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Smart Grid roll-out – hope you have a good lawyer

This month, against the backdrop of the Copenhagen UN climate change conference, the UK's Department of Energy and Climate Change announced its plans to fit every home in Britain with a smart meter by 2020. Ministers claim the new meters will help people cut their energy bills and their carbon footprint.

The announcement adds to the growing list of governments worldwide seeking to develop Smart Grids as energy efficiency solutions to reducing their nation's carbon footprint.

All these initiatives sound like great news to many analog and mixed-signal component suppliers developing power management devices to support energy metering and the Smart Grid roll-out worldwide. After all we are talking large volumes of components. China alone is aiming to deploy 150 billion smart meters. France, Spain, Germany, Italy and the UK are all planning to move over to smart meters in the foreseeable future.

In the USA 18 million homes, which is 13 percent of all U.S. households, will be equipped with smart meters within three years.

The Smart Grid promises to be one of those rare phenomenon that should be beneficial to component suppliers, utilities, industrial companies and even the consumer. However, before the roll-out has even really started to roll there are signs of discontent being raised by the people the governments see as the main beneficiaries of the Smart Grid roll-out. The consumers are starting to murmur the words – revolt.

In the USA millions of households across the USA have already seen their power companies install smart meters that can tell them how much electricity they are using hour by hour – and sometimes, appliance by appliance. Sounds just the kind of service consumers should be crying out for.

It seems that capturing the data is one thing but interpreting the results is something completely different.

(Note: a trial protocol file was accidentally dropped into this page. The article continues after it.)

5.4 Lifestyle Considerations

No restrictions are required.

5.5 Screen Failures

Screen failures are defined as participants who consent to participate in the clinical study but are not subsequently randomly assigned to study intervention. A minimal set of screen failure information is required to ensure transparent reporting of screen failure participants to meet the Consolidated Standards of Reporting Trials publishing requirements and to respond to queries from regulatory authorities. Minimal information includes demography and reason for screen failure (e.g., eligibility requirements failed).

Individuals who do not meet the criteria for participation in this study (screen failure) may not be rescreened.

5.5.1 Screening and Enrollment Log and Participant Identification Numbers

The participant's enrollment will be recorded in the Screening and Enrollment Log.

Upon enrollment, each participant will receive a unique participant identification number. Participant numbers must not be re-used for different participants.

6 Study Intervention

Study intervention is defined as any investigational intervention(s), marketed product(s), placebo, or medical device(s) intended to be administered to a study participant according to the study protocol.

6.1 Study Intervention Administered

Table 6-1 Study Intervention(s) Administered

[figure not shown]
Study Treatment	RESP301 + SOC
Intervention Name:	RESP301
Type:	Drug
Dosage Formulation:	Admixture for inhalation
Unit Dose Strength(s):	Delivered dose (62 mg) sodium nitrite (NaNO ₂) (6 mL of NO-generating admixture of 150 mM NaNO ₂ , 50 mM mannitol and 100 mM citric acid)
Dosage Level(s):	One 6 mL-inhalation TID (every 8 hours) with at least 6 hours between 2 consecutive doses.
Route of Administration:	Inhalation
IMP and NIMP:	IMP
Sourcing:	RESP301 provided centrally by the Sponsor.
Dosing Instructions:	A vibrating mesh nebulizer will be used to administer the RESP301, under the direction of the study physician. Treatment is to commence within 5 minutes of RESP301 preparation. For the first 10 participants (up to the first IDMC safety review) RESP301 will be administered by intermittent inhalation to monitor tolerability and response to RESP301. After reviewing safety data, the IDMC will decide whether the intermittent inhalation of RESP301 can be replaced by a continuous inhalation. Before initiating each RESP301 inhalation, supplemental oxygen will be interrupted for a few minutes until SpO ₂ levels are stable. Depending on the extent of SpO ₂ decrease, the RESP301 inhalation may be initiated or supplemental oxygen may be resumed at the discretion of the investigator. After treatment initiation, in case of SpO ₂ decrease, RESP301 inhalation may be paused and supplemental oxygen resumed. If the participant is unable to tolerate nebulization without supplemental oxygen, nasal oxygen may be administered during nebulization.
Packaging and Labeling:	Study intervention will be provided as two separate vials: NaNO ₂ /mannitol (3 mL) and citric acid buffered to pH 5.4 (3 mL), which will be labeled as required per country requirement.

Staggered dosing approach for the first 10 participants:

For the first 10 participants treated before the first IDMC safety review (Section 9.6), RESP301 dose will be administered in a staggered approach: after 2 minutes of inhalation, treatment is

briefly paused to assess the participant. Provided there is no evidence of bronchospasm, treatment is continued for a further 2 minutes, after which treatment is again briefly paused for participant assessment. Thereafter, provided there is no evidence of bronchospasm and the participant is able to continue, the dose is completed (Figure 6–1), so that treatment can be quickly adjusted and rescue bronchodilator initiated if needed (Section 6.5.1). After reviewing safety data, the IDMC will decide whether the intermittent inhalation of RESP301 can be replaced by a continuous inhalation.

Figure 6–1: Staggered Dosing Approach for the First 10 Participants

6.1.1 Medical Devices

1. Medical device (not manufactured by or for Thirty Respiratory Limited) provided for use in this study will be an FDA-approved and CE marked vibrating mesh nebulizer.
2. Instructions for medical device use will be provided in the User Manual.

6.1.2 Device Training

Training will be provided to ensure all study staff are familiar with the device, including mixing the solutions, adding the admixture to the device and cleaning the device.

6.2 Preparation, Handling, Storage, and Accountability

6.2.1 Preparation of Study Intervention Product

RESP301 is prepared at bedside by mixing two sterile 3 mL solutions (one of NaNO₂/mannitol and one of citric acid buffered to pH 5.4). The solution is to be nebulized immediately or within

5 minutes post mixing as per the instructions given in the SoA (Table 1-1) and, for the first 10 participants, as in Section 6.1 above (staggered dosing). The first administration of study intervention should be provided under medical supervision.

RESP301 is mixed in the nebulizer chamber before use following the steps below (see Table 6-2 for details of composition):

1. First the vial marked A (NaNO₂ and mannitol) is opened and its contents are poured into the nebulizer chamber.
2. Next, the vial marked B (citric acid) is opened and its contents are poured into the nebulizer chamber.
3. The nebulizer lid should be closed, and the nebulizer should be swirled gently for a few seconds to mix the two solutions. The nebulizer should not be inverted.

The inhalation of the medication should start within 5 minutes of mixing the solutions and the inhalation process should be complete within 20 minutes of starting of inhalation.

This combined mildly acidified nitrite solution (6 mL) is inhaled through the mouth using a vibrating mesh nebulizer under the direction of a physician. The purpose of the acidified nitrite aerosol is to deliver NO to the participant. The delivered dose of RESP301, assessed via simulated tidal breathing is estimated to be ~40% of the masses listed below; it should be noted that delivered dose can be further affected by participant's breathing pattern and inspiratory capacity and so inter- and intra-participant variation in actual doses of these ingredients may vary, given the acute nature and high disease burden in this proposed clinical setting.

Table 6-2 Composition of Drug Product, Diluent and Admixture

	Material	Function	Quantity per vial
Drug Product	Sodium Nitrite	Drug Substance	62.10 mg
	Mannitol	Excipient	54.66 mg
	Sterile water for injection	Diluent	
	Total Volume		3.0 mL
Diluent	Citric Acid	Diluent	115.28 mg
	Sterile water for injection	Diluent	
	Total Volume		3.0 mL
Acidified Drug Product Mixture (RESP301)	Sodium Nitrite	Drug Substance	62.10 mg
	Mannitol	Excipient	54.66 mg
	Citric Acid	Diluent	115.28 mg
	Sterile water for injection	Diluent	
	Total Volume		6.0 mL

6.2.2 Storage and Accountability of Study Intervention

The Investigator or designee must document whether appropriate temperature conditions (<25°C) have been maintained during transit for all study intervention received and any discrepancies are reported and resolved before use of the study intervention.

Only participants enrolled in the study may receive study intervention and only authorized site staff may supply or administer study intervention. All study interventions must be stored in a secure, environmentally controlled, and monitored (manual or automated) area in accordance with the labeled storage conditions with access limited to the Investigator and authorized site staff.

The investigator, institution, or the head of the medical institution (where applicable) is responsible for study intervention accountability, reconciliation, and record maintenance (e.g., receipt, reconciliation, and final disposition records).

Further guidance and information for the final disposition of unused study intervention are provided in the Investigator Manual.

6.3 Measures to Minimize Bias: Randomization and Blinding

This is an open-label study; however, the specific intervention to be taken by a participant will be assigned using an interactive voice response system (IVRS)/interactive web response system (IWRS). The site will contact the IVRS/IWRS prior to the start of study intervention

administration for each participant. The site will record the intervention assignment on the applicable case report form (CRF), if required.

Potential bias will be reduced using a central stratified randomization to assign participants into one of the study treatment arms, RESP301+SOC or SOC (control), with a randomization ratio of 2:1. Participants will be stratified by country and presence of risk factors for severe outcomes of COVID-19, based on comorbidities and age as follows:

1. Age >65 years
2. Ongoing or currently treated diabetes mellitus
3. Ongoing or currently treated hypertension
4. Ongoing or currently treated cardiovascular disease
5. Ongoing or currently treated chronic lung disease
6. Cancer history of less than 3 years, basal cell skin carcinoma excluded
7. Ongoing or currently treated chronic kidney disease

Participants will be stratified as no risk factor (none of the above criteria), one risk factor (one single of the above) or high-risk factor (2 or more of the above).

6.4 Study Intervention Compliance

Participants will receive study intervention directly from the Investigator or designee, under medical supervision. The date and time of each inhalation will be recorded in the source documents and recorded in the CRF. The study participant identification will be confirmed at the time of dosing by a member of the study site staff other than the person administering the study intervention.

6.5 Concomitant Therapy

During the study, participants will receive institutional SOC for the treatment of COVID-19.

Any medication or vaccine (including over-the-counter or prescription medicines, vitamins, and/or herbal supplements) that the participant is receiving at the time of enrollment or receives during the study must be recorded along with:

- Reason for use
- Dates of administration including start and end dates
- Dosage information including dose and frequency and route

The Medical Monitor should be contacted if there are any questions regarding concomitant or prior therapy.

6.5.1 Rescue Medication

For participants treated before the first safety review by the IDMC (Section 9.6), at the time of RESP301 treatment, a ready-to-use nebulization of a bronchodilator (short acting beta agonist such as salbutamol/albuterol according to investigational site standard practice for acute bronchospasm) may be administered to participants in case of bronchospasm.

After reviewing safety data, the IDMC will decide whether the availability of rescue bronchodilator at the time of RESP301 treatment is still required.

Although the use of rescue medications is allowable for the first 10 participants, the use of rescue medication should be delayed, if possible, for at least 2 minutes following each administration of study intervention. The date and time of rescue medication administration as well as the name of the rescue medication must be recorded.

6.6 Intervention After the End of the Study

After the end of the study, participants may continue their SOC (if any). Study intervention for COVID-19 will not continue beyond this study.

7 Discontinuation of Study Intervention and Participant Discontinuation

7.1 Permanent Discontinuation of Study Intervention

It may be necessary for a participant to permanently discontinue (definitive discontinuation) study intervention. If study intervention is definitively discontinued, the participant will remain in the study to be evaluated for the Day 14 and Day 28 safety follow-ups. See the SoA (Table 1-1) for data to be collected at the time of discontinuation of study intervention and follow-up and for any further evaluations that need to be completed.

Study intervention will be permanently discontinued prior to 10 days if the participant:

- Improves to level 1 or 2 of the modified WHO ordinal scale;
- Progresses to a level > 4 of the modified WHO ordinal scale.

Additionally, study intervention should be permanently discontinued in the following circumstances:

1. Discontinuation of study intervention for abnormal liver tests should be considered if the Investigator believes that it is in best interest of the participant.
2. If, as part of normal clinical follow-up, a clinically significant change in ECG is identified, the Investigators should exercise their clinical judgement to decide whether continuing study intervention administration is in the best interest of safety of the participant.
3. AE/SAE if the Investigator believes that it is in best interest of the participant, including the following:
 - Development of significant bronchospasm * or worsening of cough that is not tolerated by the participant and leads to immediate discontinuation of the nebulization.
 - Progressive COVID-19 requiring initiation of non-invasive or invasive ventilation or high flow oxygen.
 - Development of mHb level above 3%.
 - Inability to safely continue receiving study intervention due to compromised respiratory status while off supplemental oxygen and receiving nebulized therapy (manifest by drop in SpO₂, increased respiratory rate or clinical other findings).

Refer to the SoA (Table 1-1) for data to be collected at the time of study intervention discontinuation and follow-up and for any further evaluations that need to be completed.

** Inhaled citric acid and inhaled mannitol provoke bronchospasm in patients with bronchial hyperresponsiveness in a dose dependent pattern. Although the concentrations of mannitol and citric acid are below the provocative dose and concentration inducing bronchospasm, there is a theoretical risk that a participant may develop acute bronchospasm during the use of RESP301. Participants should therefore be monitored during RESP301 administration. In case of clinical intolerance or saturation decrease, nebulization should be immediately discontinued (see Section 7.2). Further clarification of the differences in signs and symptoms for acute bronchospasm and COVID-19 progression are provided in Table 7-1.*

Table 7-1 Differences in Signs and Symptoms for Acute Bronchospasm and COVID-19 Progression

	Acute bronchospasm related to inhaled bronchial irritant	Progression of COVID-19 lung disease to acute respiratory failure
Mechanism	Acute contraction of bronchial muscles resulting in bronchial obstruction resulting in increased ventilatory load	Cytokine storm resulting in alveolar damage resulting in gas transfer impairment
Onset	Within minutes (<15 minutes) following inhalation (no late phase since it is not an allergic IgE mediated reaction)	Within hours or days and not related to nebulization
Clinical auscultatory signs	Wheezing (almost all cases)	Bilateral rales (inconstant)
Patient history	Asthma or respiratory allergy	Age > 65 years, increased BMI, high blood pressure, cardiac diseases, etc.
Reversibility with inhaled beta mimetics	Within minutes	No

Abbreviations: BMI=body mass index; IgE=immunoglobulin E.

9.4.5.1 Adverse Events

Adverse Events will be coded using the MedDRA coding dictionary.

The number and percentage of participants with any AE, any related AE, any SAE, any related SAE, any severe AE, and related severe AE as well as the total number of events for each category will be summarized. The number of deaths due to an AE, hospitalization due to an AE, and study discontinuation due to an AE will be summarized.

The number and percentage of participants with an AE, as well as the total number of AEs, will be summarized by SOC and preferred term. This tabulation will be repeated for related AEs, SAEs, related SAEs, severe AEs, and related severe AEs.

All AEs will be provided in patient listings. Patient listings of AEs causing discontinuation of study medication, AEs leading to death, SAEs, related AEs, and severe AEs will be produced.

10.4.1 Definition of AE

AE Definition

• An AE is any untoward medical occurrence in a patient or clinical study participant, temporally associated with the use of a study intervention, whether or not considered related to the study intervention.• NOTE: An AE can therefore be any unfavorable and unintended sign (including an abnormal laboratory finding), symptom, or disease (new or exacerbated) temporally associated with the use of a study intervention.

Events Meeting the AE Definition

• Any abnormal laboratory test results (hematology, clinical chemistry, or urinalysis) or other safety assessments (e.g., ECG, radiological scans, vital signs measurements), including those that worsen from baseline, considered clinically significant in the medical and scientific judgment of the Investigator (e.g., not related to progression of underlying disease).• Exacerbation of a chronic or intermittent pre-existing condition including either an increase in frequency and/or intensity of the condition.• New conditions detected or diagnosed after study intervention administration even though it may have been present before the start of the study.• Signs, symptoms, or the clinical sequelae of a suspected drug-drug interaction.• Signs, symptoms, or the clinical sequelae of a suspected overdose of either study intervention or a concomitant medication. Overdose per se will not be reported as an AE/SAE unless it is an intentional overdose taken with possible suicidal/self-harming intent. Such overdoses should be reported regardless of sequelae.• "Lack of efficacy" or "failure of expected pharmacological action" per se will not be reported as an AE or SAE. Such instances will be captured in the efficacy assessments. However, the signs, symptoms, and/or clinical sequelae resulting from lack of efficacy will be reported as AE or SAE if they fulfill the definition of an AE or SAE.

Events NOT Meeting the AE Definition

Many customers in California are in open revolt with regard to the figures they are seeing on their smart meters. Officials in states such as Connecticut and Texas have begun questioning whether the rush to install meters is actually benefiting the public.

Almost as soon as some of the consumers have been able to monitor their energy usage themselves they have begun doubting the figures they are seeing. Many people are arguing that the meters are logging far more kilowatt hours than they believe they are using. Others say it is unfair that they will begin to pay immediately for the new meters through higher rates, when the promised savings could take years to be crystallized.

In some cases the US power generation companies have started to call in independent auditors to assess whether the meters count usage properly. So energy meter IC manufacturers beware you may just be opening a Pandora's Box.

These may be just teething troubles but so far it looks like one of the big winners from the Smart Grid roll-out looks more likely to be everyone's favorites – the legal profession.

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